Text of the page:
But with the introduction of Sacred Games, the way of television viewing is also changing little by little.

Even though it is a Netflix original, it’s still television. And let’s be real, we might not know the person who’s account we’ve been using, but almost everyone has a shared Netflix account.

I wouldn’t say the Sacred Games series is single-handedly responsible for changing the television.

Shows like Mirzapur, Delhi Crime, and Ghoul are also making a huge impact.

But Sacred Games is somehow different.

How is Sacred Games Different.

Sacred Games tells the Indian TV industry that it is conceivable to make an intriguing series for a more brilliant crowd.

That dumbing-down is a reason made by unfit and apathetic producers. Scared Games (both in book and TV forms) speaks to top-notch composing.

The two years-long journey of the writers to prepare the script is certainly justifiable. Their adaptation of the story remains consistent with the book and their choice to arrange it in the present age was a smart move.

Indian crowds are have become more exposed to international content. Binging on the most recent European or American TV series is now a thing in India.

 The audience wouldn’t fret being tested by writers or directors. They are familiar with better composition, bearing, and subjects now. They are also not kept down by language thanks to captions proving to be useful.

While some Bollywood movie producers have tried to stay aware of this change, TV has been glad to imagine that this issue does not exist.

There isn’t even an affirmation of this hole in what an enormous section of the group of viewers longs for and what is handed out on Indian TV consistently. Ideally, this will now begin to change.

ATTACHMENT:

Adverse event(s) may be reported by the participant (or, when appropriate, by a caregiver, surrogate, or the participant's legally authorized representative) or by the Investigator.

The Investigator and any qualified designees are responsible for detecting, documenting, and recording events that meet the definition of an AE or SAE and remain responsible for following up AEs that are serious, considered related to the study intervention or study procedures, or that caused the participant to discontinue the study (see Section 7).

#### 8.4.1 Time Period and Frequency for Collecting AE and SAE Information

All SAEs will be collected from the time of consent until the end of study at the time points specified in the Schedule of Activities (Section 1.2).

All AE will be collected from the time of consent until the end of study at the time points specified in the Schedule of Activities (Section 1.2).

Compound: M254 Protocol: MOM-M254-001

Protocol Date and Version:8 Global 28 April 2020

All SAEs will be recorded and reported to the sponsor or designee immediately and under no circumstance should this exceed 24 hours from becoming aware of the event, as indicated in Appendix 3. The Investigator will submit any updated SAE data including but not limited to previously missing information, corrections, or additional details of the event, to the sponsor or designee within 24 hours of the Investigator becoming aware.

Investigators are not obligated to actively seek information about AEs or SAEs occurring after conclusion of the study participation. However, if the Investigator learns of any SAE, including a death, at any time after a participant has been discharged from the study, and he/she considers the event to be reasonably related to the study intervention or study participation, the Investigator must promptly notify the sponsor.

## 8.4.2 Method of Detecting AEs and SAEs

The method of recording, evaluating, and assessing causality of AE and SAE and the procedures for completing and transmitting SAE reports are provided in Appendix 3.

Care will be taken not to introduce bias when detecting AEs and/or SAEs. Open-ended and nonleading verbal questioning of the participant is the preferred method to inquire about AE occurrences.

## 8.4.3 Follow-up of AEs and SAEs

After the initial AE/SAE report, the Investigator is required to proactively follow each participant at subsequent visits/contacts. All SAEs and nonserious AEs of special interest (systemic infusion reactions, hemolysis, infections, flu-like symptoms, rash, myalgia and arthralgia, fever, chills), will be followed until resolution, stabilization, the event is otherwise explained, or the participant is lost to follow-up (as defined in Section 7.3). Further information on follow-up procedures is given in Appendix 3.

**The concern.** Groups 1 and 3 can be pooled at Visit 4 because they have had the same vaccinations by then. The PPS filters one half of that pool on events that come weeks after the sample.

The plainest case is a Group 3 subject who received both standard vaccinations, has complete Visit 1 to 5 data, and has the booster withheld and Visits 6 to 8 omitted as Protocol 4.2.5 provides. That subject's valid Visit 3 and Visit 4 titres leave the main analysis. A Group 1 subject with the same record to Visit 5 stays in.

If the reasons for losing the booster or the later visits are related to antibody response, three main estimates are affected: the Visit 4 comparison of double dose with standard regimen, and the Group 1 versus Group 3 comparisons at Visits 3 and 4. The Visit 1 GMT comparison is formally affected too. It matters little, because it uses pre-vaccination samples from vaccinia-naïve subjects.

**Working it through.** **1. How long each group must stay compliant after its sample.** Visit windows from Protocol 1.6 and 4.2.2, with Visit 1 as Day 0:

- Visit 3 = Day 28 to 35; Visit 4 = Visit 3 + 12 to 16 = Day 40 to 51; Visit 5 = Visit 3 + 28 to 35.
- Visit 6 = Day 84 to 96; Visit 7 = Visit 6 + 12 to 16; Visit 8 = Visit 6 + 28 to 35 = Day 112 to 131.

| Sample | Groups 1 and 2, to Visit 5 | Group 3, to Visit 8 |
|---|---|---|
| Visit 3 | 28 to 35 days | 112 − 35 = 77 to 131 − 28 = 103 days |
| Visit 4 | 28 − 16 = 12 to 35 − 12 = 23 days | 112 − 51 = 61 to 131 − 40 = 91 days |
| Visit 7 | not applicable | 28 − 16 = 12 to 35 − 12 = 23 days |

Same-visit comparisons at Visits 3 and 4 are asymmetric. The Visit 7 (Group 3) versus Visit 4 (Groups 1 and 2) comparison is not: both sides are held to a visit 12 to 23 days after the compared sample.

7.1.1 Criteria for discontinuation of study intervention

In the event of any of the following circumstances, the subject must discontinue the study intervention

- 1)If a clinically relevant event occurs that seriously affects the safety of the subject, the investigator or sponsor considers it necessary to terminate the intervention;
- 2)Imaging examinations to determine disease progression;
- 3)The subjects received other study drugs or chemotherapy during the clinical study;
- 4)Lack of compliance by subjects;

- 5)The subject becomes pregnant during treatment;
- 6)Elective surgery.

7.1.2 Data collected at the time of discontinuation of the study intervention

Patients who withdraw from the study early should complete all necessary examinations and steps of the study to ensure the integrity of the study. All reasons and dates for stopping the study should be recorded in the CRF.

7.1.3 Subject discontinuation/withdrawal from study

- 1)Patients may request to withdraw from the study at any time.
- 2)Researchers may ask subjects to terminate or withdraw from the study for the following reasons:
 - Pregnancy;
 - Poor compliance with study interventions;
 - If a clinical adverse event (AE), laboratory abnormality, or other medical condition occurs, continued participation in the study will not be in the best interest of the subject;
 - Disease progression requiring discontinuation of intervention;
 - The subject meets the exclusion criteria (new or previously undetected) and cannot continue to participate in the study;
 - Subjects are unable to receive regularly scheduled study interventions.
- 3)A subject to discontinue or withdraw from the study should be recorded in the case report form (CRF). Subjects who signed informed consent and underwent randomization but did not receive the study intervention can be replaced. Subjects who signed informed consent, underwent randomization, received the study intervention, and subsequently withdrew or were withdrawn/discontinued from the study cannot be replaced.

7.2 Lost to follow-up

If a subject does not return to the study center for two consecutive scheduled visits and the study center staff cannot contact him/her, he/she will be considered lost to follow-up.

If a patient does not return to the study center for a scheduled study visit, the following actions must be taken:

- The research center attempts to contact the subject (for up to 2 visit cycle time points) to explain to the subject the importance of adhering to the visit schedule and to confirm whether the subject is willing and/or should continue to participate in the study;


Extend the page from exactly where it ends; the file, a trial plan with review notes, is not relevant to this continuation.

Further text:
Sacred Games shows what is likely when writers, directors, and actors are not encircled by the old censor board. Or controlled by formulae-driven production houses.

While Bollywood films have seen movies turn progressively practical in portrayal and language, Indian TV has stayed antiquated and curbed.

The show additionally refrains from taking any shots to be politically correct. In contrast to Indian TV, it doesn’t avoid awkward or dubious problems like Hindu-Muslim polarization.

It really portrays how it is built on the ground and how people become pawns.

 There is no attempt to sugarcoat any perspective, in particular, their language, which remains extremely brilliant and significantly more believable.

The presence of nakedness and portrayal of sex on screen is a first for Indian television. However, what is wonderful is the means by which it is excluded to stir yet is exhibited in a real fashion.

Sacred Games is considerably more than a TV series for a web stage. It is a legitimate Indian show that has a place with the world of amazing TV content.

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Talks to self, more than others. Watches "the Office" all night and quotes Michael Scott all day.